I suspect this connects to a migration of the imagery often used to advertise watches and outdoor wear to less ‘rugged’ products. If you flip open a National Geographic you’ll probably see some of the ads I mean – explorers/adventurers have sold watches in there for years!

    The Ant/Arctic is in a way the ‘final frontier’ – it is not heavily populated (scarcely at all in the public imaginary), is associated with feats of endurance, and Western visitors are (I’m taking a guess here, correct me if I’m wrong) more likely to be male than female. So as well as the literal connotations of ‘coolness’ (in the cold rather than trendy sense), it taps into a whole evocation of the sort of person who would ‘be’ Arctic. Concepts like endurance are handy too because they can be used to describe both the product and the consumer.

    I don’t know what the success rates of the explorer advertising strategy for watch and clothing sales are, but I’m inclined to think that the tropes have moved outwards from there because they’ve worked. It is interesting that clothes and watches etc are (can be) actually functional – if I want to go polar exploring or even just a walk on the moors at this time of year, I need a warm jacket. Deodorants are much less functional – OK, they can stop you being a bit pongy but realistically things like lemon juice and baking soda can do the same job. Of course, it is of great advertising value to tell us we really need something; but this is much harder to do for some products than others and the buying public will always be a bit iffy about hygiene products (“you need this to stop being smelly” probably won’t go down so well; similarly, menstrual products often concentrate on things like freedom and happiness and loo rolls obsessively give us puppy dogs). To sell a product like that advertisers instead fixate on some sort of value to associate with it, and attaching to hegemonic discourses on masculinity I would expect has a certain effectiveness.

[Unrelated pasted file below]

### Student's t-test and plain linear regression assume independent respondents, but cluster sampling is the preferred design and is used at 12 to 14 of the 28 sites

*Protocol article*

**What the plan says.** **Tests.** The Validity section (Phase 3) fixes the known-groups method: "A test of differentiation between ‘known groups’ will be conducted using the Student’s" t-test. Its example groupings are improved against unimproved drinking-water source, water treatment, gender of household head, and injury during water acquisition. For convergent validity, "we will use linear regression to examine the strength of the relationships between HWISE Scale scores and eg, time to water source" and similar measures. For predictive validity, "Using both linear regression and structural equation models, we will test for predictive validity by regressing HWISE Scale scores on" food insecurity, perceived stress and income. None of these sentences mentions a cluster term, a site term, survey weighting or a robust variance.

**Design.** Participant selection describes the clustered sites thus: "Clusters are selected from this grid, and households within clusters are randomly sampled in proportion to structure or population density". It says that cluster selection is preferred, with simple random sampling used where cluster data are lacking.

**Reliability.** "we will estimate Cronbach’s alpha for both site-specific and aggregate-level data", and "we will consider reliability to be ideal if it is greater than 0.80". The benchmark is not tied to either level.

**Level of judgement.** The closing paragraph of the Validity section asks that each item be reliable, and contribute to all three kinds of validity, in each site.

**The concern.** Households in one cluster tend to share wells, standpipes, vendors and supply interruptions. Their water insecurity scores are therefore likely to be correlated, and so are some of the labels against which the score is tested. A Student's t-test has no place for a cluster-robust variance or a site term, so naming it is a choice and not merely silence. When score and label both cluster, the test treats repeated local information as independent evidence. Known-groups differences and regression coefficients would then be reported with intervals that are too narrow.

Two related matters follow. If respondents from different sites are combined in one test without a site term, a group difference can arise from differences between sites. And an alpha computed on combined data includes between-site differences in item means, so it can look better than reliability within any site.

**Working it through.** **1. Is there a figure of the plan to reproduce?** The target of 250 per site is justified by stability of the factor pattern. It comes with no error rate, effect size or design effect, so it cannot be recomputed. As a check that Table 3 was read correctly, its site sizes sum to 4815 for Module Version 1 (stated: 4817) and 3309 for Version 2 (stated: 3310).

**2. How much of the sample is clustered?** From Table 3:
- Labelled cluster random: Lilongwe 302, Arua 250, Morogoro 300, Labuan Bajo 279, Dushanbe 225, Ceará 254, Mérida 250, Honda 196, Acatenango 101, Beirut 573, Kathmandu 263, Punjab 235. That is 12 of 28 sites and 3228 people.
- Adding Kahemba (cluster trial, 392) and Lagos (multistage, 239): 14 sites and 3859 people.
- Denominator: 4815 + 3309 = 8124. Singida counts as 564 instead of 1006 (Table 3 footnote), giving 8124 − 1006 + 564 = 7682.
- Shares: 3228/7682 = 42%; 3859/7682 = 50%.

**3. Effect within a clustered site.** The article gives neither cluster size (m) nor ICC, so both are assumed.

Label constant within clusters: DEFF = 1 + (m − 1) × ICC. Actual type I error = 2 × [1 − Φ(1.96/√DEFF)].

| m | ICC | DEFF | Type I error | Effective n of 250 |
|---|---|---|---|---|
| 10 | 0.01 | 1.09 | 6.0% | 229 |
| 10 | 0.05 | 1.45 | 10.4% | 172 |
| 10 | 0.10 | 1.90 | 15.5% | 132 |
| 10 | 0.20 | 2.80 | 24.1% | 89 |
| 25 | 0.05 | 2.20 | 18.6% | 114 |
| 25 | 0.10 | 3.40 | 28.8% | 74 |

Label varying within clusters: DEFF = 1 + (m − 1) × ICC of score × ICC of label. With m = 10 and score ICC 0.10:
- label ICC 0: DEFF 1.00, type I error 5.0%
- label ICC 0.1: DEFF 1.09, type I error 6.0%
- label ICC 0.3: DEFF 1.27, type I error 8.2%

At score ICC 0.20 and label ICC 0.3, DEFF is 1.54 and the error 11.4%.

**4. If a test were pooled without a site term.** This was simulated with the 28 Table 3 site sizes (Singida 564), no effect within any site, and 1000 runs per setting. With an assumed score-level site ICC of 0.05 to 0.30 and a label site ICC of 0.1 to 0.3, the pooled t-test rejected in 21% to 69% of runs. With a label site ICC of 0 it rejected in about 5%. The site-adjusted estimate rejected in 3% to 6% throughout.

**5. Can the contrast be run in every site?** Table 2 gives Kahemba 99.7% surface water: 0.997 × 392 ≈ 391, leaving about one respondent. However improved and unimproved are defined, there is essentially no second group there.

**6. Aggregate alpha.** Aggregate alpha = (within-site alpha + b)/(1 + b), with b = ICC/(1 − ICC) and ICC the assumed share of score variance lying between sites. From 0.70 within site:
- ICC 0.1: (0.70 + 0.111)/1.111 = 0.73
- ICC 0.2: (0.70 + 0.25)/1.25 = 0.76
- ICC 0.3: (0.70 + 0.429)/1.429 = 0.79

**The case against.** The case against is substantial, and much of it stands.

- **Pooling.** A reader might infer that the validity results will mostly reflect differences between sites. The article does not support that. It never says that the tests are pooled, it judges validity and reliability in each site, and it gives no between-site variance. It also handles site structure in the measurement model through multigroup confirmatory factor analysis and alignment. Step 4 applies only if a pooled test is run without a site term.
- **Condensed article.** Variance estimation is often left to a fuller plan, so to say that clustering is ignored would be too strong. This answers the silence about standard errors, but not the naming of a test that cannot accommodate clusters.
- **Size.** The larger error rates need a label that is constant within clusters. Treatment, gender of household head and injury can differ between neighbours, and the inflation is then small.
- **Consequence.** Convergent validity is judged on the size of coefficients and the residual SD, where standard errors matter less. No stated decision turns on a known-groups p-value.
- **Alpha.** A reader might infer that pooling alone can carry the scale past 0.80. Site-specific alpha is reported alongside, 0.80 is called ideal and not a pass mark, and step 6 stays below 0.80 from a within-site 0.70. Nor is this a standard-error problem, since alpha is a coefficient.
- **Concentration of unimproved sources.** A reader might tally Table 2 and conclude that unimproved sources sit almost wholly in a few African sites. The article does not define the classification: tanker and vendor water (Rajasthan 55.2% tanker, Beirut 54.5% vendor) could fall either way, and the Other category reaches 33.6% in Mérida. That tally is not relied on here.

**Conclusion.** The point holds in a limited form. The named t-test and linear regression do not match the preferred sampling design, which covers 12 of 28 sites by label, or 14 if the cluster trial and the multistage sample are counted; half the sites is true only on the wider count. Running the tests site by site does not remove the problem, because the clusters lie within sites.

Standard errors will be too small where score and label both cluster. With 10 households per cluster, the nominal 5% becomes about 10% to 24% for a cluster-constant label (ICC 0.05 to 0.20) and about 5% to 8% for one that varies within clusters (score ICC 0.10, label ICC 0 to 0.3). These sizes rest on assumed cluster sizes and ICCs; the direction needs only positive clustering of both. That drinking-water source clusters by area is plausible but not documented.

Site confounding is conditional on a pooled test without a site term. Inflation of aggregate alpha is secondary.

I’m not proof-reading this to pull together a more coherent argument but hopefully some of my cacophony of thoughts have come through there!

    Incidentally, and I admit to not having read it yet but have it queued, I note there is a call for a rethink of hegemonic masculinity (after Connell) and a series of replies to it in the latest Men & Masculinities –